The predecessor of Pázmány Péter Catholic University (PPCU) was founded in 1635. After the fall of communism, PPCU could re-start its operation in 1992 and currently, approximately 9000 students study at four faculties of the University.
PPCU received the “University of Excellence” title from the Hungarian government for the period 2013-2016 that provides the institution with significant extra financial resources for education and research.
The IPCV Master program is running in the framework of the Computer Engineering program of the Faculty of Information Technology and Bionics that was founded in 1998. The Faculty with 40 professors and associate professors and 600 students is unique in Hungarian higher education in that its curriculum combines the study of Information Technology with the study of three disciplines of living organisms.
At the Faculty, great emphasis is put on the personal communication between students and professors as well as on scientific work at research groups of the local Jedlik Laboratories and the partner institutes of the Hungarian Academy of Sciences. For its outstanding scientific results, the Faculty was awarded the “Research Faculty” title and the corresponding support package from the Hungarian government together with only three other faculties of Hungary for the period 2013-2016. The research fields most closely related to the IPCV program at the Faculty are fast image processing on specialized computing architectures, medical image processing, and sensory robotics.
The Faculty is in constant contact with research with its Jedlik Research Laboratories, which is a Research, Education and Technology center, operating within the Faculty.
With 25000 students, UAM is a public institution internationally renowned for the quality of its teaching and research.
It has been nominated Campus of International Excellence (CIE) within the framework of UAM+CSIC CIE project. UAM is ranked among the world’s top 200 universities, it is one of Spanish leading universities in research, and it has high experience in students’ mobility (UAM is the 6th University in Europe in percentage of outgoing Erasmus students).
The IPCV Master program is supported by the Escuela Politécnica Superior (EPS), and particularly by the Video Processing & Understanding Lab (VPULab) and the Biometric Recognition Group (ATVS), already involved in a 4-year BSC degree in Electrical Engineering – specialist in Audio and Video Processing, and in the MSC degree in Research and Innovation on ICT – specialist in Biometrics & Surveillance.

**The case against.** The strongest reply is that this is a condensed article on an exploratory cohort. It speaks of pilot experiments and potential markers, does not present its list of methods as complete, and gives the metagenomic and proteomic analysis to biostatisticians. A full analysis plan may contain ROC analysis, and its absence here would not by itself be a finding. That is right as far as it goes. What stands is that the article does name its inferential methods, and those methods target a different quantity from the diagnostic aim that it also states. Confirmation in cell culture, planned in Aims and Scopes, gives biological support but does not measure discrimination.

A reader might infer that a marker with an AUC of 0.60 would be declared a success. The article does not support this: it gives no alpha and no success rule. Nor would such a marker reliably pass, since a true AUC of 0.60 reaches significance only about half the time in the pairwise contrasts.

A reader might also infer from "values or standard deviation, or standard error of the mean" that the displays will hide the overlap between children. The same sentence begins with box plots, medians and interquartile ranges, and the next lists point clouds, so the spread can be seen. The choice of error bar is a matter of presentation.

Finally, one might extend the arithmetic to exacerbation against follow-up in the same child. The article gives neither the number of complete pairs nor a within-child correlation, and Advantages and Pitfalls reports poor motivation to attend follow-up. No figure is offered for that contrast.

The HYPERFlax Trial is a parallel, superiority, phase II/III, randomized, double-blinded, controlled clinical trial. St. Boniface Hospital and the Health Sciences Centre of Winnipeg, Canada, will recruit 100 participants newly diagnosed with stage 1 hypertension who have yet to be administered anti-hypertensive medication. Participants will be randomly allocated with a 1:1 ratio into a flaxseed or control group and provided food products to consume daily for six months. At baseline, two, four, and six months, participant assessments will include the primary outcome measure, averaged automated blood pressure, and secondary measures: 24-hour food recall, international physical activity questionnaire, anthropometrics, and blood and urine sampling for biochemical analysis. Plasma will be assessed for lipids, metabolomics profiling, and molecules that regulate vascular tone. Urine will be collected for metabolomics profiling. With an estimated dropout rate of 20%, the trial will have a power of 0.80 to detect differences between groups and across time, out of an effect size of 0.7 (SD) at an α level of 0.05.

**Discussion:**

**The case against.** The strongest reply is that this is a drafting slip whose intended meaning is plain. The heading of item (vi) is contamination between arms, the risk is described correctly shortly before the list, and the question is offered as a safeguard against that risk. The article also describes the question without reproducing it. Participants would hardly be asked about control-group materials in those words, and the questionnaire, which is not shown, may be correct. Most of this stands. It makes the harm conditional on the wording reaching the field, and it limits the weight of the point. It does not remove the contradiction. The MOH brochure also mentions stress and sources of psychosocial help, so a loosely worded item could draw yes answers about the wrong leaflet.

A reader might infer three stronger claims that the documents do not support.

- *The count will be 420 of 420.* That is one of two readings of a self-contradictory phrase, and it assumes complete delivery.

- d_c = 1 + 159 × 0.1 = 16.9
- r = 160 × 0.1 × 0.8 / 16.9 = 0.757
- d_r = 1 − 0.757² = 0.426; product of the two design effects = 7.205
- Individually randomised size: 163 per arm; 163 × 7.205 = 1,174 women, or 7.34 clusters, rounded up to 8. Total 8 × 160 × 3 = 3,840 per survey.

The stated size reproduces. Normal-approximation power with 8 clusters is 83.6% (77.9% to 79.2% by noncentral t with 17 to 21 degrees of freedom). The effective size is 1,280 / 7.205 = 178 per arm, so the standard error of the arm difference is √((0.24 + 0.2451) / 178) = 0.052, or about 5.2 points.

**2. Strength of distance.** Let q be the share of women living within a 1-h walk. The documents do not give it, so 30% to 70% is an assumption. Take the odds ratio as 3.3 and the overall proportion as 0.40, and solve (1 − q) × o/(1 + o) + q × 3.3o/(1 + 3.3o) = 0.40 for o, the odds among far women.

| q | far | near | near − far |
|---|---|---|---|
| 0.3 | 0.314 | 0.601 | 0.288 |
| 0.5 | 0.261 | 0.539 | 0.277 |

With 65000 students, the city of Bordeaux displays a strong educational network covering every field of study, with four “Collège”, several engineering schools and other higher education institutions. In 2011, the University of Bordeaux was one of the first universities to receive the “Campus of Excellence” award in France. This award represents significant funding provided by the French Government in the framework of its “Investments for the future”.
The IPCV Master program is part of the Collège “Sciences and Technologies”. The Collège is further divided into seven faculties. The IPCV program relies on three of them: Information Technology, Mathematics and Interaction, Engineering Sciences.
The three faculties all have a number of internationally recognized researchers in the three laboratories:
Situated at the south of Bordeaux, besides teaching and research buildings, the campus hosts all the necessary students’ facilities, including libraries, halls of residence, university restaurants, sports grounds, tennis courts, a swimming pool, a medical centre and social services. All these equipments can be used by students. They will have access as well to study rooms and computer facilities.